Tuesday, February 23, 2016

Three Films Make A Post: Watch. Learn. Don't have nightmares.

Electric Boogaloo: The Wild, Untold Story of Cannon Films (2014): If you’re like me, and going into Mark Hartley’s documentary expecting to learn anything more about Cannon and its films than you could via a Wikipedia entry, you’ll quickly realize you’ve come to the wrong film for that. This is nearly exclusively a series of chronologically sorted anecdotes and jokes as told by various talking heads once involved with Cannon. Some of the anecdotes are funny, and the film is well paced, but I can’t say I found myself all that riveted by this one, perhaps because I expect from a 100 minutes plus documentary to actually have something to say about its object, or because I found the large swathes of irony the filmmakers use to hide their own opinions about Cannon and what it was annoying. It’s a rather un-visual film too, with a lot of short, often decidedly random feeling clips from Cannon films breaking up lots of footage of interview subjects sitting in front of a black background, and very little reason for this not to be a piece made for the radio. But then, I’m quite clearly not the audience this was made for.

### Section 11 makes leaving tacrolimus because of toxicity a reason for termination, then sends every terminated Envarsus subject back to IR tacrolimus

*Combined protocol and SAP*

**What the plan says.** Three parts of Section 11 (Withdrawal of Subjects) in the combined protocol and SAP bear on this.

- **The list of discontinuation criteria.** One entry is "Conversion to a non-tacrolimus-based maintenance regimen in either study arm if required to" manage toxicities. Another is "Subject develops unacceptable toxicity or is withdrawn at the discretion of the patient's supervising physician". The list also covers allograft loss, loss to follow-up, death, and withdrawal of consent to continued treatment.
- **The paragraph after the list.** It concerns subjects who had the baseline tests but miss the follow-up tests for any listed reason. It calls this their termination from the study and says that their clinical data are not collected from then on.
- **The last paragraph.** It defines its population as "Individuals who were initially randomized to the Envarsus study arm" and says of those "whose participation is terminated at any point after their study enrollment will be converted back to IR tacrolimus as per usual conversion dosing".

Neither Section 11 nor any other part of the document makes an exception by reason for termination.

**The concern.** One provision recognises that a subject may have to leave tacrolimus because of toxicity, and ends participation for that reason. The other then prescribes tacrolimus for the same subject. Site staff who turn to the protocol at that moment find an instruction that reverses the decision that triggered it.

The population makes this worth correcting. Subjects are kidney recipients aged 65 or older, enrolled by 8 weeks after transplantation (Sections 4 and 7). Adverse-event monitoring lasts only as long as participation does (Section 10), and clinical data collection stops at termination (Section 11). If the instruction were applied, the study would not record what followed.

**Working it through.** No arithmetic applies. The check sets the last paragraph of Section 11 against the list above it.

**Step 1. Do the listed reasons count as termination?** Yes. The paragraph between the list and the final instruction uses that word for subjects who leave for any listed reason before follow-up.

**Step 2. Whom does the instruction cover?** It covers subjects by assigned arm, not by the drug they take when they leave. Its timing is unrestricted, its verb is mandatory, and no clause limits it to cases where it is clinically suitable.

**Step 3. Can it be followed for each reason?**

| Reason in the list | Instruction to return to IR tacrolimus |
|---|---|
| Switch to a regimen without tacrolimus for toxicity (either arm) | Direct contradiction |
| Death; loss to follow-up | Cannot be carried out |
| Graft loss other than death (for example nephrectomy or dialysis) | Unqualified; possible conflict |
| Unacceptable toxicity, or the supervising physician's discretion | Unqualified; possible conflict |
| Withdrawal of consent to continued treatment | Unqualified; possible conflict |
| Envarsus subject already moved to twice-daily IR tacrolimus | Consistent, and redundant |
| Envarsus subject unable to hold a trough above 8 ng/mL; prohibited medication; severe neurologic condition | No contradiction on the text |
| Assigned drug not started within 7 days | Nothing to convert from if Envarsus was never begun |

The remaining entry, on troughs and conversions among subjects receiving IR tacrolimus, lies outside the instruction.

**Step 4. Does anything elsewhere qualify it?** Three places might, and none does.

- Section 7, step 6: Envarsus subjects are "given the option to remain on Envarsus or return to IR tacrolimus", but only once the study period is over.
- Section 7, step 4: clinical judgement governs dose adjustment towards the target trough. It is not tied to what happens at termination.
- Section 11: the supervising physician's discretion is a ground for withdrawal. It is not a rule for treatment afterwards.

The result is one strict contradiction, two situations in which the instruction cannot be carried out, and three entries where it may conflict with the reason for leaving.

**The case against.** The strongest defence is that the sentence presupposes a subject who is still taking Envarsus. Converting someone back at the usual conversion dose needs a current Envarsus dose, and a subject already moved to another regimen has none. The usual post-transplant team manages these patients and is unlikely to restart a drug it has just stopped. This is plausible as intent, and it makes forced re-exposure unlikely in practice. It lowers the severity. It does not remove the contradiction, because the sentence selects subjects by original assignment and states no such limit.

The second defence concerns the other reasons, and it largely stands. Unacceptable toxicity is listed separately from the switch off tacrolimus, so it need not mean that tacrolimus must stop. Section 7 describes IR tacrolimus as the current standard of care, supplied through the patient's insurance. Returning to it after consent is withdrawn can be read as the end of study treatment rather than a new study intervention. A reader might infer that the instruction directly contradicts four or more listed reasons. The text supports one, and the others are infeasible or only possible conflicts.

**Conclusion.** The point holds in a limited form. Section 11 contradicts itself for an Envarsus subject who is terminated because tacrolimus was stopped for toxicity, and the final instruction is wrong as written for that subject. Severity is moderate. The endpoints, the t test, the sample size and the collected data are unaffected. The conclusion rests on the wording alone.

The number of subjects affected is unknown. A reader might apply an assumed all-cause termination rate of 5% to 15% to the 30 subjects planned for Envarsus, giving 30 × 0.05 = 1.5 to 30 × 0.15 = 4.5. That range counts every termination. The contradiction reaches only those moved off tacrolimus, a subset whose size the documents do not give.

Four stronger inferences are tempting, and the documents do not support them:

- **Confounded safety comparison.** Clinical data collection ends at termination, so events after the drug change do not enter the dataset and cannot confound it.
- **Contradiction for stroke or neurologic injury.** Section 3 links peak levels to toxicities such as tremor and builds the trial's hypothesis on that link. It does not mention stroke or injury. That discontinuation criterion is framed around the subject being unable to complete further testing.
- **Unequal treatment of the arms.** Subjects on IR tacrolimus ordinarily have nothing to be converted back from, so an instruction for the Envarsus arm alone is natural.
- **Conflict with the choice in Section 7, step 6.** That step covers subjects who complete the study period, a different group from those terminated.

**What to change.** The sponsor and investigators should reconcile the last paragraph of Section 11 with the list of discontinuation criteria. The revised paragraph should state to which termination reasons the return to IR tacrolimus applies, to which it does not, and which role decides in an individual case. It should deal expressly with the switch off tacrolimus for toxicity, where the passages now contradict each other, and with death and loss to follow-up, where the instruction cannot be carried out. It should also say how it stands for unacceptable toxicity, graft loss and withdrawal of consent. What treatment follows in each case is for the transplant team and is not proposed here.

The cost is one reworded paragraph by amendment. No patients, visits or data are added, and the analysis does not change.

Last Shift (2014): Rookie cop Jessica’s (Juliana Harkavy) first shift as an actual cop is the last shift in an old police precinct, where she’s working a night watch job alone. Unfortunately, the station is haunted as all get out, and a past concerning a dead cult leader and Jessica’s own father just won’t stay buried. For most of its running time, Anthony DiBlasi’s satanic cult leader ghost movie (that’s a genre, right?) is a rather focused and effective little number. Sure, there’s a decided lack in originality on display, and the film has the tendency to throw in the whole kitchen sink of spooky phenomena but DiBlasi handles most of this stuff with enough aplomb it results in a rather entertaining, if not particularly new feeling, time.

Enter the Void (2009): I had avoided this particular void until now because most of what I had read about Gaspar Noé’s inspiring and self-indulgent head trip of a movie let me assume this to be one fast, flashy, loud, yet still very long piece of sensory overload.

It’s rather the opposite, apart from the sensory overload, though, the film winning its often dream-like quality through a calm and floating approach to, well, everything, Noé hitting the spot where a just ridiculously showy sounding visual approach feels rather natural, and like the only way this particular narrative could have been realized. The floatiness of, well, being dead, makes a fantastic contrast to the rawness of the characters’ emotions.

From time to time, particularly in the last third or so, the film does drift off into moments I don’t think are supposed to be funny yet are, pat Freudianisms make themselves known, and the silliest money shot never to have made it into a porn movie makes an appearance. Of course, Noé makes up for that with what looks like a deep compassion for some deeply messed up characters to me, as well as with the little fact there’s  little else quite like Enter the Void.

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